Pacific islanders seek recognition as climate ‘refugees’
Sea levels have risen by 20 cm over past century, COP21 told
Tuvalu Islands’ Prime Minister Enele Sosene Sopoaga speaking on the opening day of the UN climate change conference. (Photograph: AFP/Getty Images)
An overhead view of Ejit, center, with the ocean to the north and a lagoon to the south, of the Marshall Islands, where rising sea levels are already an inescapable part of daily life. (Photograph: Josh Haner/The New York Times)
A group of men rebuild a sea wall on Ejit, Marshall Islands, one of a number of Pacific islands threatened by rising sea levels. (Photograph: Josh Haner/The New York Times)
Pacific islanders on the frontline of climate change are demanding that they should be recognised as refugees, rather than economic migrants, if they are forced to abandon their fragile homelands by rising sea levels.
A survey released at COP21 found that more than 70 per cent of households in the island nations of Kiribati and Tuvalu said they would be prepared to move elsewhere if the grim situation they face gets steadily worse.
Sea levels have risen by around 20cm over the past century and some outlying uninhabited islands have already been lost, prompting 15 per cent of those living in Tuvalu (population 10,837) to emigrate within the past 10 years.
Kiribati (population 102,351) purchased 6,000 acres of land in Fiji with the aim of growing food there, but it might also become a future home for the islanders so that they could “migrate with dignity” if sea levels continue to rise .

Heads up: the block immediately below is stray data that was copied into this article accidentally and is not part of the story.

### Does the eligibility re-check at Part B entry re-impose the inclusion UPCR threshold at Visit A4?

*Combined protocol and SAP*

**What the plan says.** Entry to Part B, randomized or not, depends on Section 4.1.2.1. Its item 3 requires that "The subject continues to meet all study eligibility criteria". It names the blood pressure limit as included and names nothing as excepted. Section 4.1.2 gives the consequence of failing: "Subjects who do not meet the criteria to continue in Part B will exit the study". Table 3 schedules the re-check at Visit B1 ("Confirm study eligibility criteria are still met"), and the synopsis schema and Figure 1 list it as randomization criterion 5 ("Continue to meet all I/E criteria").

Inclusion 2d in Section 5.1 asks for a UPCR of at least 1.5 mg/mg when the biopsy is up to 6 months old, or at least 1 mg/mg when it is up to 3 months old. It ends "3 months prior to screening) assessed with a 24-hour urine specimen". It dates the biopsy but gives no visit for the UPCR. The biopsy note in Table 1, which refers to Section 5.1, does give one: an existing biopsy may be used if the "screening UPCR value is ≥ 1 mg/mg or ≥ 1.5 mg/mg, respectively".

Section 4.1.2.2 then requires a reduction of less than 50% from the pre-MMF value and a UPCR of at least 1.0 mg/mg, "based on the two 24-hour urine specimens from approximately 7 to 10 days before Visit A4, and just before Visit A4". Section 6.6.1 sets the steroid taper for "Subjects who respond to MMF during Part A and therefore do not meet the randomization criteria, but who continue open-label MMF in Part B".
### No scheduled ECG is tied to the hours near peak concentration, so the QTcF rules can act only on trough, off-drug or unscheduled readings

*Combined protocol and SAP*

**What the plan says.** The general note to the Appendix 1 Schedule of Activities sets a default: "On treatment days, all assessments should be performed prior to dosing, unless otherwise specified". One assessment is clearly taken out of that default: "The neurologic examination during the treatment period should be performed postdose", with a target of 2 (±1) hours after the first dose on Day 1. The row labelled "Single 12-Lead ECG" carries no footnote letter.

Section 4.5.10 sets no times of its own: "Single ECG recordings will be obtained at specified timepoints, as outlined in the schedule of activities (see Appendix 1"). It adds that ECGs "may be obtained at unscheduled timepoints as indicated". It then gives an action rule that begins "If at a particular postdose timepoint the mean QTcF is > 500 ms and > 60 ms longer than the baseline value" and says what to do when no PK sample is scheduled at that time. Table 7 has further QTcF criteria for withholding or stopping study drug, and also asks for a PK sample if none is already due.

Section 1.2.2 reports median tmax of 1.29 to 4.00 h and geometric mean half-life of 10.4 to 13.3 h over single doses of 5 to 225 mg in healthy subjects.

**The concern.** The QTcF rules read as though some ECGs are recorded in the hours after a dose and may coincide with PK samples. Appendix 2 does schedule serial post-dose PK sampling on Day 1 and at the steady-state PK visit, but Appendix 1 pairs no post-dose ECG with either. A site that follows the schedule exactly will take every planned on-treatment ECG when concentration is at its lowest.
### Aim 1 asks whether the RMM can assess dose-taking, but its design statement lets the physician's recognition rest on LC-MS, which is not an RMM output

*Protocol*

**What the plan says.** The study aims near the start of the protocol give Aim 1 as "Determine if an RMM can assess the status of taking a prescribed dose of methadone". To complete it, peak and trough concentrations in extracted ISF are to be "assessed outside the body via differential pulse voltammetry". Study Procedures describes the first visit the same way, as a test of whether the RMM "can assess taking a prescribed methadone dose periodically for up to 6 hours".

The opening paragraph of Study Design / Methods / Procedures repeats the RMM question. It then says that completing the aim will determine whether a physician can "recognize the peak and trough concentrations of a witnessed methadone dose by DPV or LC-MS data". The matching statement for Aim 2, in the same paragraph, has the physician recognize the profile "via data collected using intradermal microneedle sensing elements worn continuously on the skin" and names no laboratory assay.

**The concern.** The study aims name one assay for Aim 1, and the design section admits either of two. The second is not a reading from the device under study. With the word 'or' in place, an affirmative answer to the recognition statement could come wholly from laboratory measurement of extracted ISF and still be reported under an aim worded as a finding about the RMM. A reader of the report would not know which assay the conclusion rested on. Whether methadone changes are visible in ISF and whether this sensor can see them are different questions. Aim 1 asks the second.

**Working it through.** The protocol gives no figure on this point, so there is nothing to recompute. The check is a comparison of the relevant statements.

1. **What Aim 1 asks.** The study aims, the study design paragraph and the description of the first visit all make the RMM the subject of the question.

But the survey, which also covered nearby Nauru (population 10,084), found that only a quarter of the people in the three island nations -- where average earnings are just over €11 per month -- would have enough money to move.
Tuvalu prime minister Enele Sopoaga told the COP21 opening session: “Our survival as a nation depends on the decisions we make at this conference … Just imagine you are in my shoes. What would you do? No leader here faces the burden I do.”
President Christopher Loeak of the Marshall Islands (population 52,634) made a similar appeal. Wearing a traditional garland around his neck, he said: “Everything I know and everyone I love is in the hands of those of us gathered here today.”
President Barack Obama met leaders of Kiribati, the Marshall Islands and Papua New Guinea as well as a Barbados and St Lucia in the Caribbean before leaving Paris on Tuesday and said their people had “a right to dignity and sense of place”.
But his climate envoy, Todd Stern, made it clear on Wednesday that the US “would not accept the notion of liability” to pay compensation to vulnerable countries under the “loss and damage” mechanism being discussed by delegates at COP21.
The Association of Small Island States is pressing hard for such a mechanism as well as fighting to ensure that the long-term goal of any agreement should aim to limit global warming at the relatively safe level of no more than 1.5 degrees Celsius.